Hedge funds: alpha at the end of the QE tunnel

The performance of hedge funds has been bolstered in 2017 by the reversal of the tight market correlations of recent years. The gradual reversal of quantitative easing offers further opportunities to shine.

A few years back, news that the Fed was reducing its balance sheet and considering rate rises would have prompted a severe market reaction. Today, as the ECB sets out plans for shrinking its own quantitative easing (QE) programme, the calm on financial markets is striking, affording, we believe, new opportunities for hedge funds. In hindsight, three obvious trends stand out. First, backed by significant and sustained monetary stimulus, long-only assets have risen in unison over the past 10 years. To take two examples, the S&P500 index has returned +15% a year since its nadir in Q1 2009 and US high-yield spreads have fallen well below their historic median, to between 350-400 bps today. Second, volatility has fallen year upon year. In early November, the VIX index of equity volatility stood at 9.4, close to the historic low set earlier in the year. Lastly, correlations—the degree to which assets move in unison—have, until recently, remained stubbornly high (see chart).

Together, these factors explain the headwinds faced by hedge funds up to now: profiting from picking winners and shorting losers relies on their existence in the first place. Low volatility combined with high correlation suppresses dispersion–the degree to which winners and losers diverge from their respective benchmark. Add in limited market exposure and higher human capital costs and it is unsurprising that hedge funds as a group have faced increased competition from passive long-only ETFs.

The key question, as the monetary tide gradually recedes is whether the future will mirror the past. For our part, we believe less QE translates to higher volatility, corrections of inefficiencies, the reversal of capital misallocations and, concurrently, greater alpha. Indeed, despite continued low volatility, the performance of our managers over the last year reassures us that it does not take much policy normalisation for alpha to rebound strongly.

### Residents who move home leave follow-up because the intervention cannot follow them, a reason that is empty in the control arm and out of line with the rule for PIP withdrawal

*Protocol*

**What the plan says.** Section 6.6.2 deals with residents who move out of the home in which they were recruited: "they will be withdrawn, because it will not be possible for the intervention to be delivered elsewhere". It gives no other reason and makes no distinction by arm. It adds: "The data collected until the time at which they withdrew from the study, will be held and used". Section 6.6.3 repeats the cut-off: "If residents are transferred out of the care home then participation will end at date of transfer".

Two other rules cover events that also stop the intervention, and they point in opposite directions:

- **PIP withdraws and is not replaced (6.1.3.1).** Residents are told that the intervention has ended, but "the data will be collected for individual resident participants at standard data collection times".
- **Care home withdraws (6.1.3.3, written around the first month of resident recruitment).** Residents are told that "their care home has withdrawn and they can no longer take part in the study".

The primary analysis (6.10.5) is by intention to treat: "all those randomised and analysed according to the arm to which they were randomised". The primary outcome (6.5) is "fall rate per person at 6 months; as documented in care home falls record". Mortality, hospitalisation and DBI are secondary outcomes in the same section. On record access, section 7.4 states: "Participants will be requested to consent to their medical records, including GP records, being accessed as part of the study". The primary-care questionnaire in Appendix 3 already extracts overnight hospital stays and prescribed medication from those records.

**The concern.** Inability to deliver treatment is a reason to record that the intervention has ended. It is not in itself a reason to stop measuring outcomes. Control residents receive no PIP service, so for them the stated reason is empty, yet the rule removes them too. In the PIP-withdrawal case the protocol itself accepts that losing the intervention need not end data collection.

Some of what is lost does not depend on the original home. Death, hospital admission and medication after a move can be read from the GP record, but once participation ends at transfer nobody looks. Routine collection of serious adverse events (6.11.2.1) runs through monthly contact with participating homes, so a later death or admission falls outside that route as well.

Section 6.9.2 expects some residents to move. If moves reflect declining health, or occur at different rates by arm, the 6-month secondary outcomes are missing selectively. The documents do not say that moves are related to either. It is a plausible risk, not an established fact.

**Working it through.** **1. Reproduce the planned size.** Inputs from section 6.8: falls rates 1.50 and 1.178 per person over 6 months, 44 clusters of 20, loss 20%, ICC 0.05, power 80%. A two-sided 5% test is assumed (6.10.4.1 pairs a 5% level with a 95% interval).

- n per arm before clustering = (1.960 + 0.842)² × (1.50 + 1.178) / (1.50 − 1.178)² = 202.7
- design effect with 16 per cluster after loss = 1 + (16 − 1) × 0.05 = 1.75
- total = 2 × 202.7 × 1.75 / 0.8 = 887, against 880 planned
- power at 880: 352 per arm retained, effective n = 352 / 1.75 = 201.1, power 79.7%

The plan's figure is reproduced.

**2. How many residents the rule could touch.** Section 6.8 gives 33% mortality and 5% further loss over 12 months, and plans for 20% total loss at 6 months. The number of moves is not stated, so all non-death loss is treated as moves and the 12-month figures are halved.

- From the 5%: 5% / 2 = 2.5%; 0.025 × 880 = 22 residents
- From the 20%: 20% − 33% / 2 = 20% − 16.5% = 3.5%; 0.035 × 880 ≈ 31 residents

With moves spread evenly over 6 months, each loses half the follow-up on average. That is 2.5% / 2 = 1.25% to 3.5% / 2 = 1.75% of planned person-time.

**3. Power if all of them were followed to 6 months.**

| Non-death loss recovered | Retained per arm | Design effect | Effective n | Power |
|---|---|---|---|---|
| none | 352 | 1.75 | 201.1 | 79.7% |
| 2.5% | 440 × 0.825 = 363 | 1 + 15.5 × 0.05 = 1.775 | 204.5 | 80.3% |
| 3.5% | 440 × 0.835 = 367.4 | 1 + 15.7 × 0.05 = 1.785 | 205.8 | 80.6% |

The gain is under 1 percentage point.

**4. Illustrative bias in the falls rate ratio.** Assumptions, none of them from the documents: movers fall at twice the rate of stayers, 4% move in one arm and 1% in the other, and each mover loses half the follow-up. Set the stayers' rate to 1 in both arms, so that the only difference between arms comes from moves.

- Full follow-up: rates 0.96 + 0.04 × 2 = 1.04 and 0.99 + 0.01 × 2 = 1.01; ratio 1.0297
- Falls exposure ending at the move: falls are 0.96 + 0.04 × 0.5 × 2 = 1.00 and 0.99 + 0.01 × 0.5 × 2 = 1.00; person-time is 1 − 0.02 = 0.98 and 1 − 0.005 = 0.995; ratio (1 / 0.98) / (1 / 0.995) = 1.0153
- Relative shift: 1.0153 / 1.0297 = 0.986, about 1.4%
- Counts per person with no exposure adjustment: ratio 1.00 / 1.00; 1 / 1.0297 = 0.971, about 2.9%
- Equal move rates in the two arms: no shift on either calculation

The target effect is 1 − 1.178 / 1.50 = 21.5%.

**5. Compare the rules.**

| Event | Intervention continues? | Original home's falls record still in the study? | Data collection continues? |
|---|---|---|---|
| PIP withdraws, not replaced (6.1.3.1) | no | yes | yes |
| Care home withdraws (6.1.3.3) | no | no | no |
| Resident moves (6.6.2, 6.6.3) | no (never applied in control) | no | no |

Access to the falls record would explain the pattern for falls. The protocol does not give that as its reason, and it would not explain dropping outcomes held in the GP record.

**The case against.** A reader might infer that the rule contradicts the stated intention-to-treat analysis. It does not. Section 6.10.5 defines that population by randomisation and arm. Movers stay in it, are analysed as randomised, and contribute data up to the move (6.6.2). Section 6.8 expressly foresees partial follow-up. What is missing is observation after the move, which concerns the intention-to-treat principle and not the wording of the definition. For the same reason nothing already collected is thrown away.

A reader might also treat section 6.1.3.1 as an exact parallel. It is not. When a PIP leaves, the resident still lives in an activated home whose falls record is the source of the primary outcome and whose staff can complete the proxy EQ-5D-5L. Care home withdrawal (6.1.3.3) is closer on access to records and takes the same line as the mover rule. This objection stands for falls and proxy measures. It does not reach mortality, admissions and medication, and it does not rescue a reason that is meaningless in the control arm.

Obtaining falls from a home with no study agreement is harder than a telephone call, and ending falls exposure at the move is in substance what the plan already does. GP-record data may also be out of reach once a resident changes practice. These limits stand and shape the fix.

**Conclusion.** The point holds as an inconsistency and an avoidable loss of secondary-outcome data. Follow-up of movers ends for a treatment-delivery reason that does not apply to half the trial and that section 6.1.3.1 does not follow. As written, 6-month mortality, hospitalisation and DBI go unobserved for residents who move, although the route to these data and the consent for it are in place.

Below the current calm surface, we see a broad range of themes and investment strategies. Yes, in certain cases, performance continues to be driven by long exposure to well-known technology names (dominant US groups and Chinese e-commerce) against short positions in high-street retailers. In general, however, the drivers have broadened and deepened. Equity long/short managers are identifying and now profiting from corporate change and innovation cycles in immuno-oncology, managed care, industrial cyclicals, consolidating transport industries and niche areas such as online gaming, to name but a few. Relative Value and Event Driven managers are converting their activist shareholder campaigns into portfolio performance across a range of (increasingly European) industries. Convertible as well as capital structure arbitrage strategies are benefitting from the translation of improved corporate sentiment into corporate actions.

Resilience to tail risks

At a superficial level, markets are more resilient than before the financial crisis: banking leverage, for example, has been reduced, in part through regulation. At a granular level, however, several developments have increased systemic fragility. The rise of passive strategies (which simply mirror an index but provide no fundamental corrective mechanism) and risk-parity strategies (leveraging the least volatile asset index, only to try to sell it quickly should its volatility spike), the increased dominance of rapid-momentum trading algorithms, and the ‘reach for yield’ in less liquid corners of global credit markets are interdependent developments that could make a reversal more sudden than its build-up. Despite the opportunity cost, it is to control such tail-risks that we maintain allocations to macro and CTA strategies.

We firmly believe that a carefully selected group of managers, conducting deep fundamental due diligence and applying rigorous analytical methods, face a richer opportunity set and have the ability to differentiate themselves more clearly from their peers and competitors than ever before.

This article appears in Perspectives, December 2017

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